Descriptive statistical analysis and χ2-test for categorical variables were used when indicated.

  Results Top

The study included 44 patients, of whom 32 (72.7%) were females. The mean age of patients was 46.3 years (range: 10–79). The characteristics of the patients are shown in [Table 1].
Table 1 Summary characteristics of the sample (N=44)

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Males were more likely to have an advanced stage (P<0.001). Two (4.54%) female patients with breast cancer diagnosed with adjustment disorder with depressed mood reported to have taken psychotropic medication before for treatment of depression.

[Table 2] shows the classification of patients according to psychiatric diagnosis. The most common diagnosis was adjustment disorder and the least was distributed equally between psychotic and substance-related disorders.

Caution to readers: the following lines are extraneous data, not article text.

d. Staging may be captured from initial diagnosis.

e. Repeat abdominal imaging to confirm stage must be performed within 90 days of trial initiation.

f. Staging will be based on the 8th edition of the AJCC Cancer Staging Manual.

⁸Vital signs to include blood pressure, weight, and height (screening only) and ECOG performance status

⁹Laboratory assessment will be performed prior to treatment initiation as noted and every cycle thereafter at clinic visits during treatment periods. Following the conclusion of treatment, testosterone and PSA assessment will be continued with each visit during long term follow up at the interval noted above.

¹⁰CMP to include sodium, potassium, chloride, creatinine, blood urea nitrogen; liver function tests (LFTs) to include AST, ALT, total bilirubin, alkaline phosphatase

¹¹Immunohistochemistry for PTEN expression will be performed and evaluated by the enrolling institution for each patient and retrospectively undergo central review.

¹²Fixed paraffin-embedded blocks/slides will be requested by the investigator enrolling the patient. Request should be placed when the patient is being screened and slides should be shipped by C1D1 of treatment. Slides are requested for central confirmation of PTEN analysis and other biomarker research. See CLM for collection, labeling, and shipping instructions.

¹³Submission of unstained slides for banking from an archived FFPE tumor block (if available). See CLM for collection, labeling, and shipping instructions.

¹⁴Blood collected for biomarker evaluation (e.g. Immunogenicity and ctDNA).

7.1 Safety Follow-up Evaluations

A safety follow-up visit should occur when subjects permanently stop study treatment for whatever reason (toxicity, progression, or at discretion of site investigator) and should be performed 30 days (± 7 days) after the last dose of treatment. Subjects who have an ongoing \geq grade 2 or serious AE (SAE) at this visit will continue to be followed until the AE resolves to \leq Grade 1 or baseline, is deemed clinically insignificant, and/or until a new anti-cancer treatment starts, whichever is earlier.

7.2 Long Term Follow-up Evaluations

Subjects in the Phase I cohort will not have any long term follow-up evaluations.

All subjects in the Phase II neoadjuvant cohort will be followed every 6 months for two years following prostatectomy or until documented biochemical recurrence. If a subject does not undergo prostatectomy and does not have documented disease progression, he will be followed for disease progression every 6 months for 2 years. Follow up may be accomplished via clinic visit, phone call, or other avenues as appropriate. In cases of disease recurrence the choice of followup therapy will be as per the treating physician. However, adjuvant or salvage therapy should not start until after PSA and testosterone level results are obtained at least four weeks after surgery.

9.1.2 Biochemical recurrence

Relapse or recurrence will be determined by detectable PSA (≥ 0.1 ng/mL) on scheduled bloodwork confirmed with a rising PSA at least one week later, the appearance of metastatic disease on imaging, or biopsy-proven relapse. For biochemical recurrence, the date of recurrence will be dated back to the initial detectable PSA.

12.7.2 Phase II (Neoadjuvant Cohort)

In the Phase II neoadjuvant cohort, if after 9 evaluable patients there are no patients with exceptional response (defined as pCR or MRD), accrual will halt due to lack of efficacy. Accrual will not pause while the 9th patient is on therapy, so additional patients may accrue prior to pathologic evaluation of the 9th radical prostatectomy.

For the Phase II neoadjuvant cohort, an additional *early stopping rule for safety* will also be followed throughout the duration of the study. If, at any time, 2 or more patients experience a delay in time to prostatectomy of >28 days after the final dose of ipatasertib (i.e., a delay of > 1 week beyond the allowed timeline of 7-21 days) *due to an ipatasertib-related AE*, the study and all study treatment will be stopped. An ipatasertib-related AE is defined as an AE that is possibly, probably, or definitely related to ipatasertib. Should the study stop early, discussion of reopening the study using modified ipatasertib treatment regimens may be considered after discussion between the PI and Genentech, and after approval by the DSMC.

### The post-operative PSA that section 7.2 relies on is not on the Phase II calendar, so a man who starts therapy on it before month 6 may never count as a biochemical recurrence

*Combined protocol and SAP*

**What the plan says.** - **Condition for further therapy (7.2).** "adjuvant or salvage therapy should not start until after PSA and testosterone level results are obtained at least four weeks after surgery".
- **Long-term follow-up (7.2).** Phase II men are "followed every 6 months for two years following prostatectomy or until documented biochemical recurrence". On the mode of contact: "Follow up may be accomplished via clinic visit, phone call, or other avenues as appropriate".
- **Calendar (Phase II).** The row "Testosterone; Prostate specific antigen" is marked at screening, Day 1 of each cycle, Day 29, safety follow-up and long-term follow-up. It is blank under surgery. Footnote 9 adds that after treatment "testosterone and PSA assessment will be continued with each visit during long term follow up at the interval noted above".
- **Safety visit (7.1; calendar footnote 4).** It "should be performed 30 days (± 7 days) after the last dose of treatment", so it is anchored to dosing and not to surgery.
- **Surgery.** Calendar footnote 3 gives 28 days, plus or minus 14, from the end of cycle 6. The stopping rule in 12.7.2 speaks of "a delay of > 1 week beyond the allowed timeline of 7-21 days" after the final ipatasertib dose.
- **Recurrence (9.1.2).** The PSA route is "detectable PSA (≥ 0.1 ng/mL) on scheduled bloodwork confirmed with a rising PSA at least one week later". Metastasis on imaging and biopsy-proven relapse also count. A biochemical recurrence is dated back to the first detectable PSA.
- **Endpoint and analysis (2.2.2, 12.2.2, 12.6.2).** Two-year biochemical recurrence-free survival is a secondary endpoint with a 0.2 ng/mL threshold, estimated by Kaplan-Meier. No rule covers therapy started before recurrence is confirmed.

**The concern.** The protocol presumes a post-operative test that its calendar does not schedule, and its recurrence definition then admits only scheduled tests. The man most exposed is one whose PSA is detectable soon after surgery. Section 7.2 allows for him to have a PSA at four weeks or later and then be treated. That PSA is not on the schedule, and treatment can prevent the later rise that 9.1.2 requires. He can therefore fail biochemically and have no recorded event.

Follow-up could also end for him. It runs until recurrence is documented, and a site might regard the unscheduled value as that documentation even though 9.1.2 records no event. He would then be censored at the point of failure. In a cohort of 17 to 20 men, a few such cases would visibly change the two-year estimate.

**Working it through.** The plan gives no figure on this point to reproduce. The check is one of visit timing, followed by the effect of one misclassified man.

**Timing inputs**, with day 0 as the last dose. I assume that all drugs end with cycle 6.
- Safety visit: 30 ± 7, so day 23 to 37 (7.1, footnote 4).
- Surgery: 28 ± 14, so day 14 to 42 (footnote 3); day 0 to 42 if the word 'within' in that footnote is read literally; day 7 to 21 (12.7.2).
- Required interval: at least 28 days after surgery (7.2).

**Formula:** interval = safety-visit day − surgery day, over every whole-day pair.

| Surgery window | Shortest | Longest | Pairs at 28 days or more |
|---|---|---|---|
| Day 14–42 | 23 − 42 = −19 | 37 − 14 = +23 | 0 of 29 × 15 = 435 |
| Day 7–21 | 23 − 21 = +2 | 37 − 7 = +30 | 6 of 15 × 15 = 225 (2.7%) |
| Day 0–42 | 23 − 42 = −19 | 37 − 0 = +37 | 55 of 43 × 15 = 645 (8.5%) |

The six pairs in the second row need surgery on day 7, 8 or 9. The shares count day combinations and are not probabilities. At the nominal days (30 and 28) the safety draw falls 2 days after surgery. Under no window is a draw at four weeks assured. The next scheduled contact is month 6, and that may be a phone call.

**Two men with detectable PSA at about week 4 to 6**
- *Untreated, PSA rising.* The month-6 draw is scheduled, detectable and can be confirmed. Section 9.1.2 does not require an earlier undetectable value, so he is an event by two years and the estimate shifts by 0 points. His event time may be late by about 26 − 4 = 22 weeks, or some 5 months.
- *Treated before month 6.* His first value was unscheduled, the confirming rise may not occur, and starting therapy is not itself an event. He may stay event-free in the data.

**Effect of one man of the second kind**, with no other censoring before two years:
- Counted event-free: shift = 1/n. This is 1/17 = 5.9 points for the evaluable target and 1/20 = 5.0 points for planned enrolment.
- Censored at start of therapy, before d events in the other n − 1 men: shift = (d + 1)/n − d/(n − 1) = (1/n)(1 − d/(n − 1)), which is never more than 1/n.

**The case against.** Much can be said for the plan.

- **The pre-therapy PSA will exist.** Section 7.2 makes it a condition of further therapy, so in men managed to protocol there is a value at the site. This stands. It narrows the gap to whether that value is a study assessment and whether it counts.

Table 2 Patients classified according to psychiatric diagnosis

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As seen from [Table 2], causes of suffering in patients with nonpsychiatric distress included lack of adequate medical information, physical concerns such as shortness of breath, existential concerns such as feelings of being in a maze, and family concerns. All patients with nonpsychiatric distress received psychological support.

Psychotropic medication were prescribed to all patients except the six patients with nonpsychiatric distress, two female patients with adjustment disorder, and one male patient with substance-related disorder. Most commonly prescribed psychotropic drugs in order of frequency were antidepressants (72.64%) followed by major tranquilizers (27.24%), mood stabilizers (6.81%), benztropine (6.81%), and lastly atomoxetine and diazepam (2.27% each).

  Discussion Top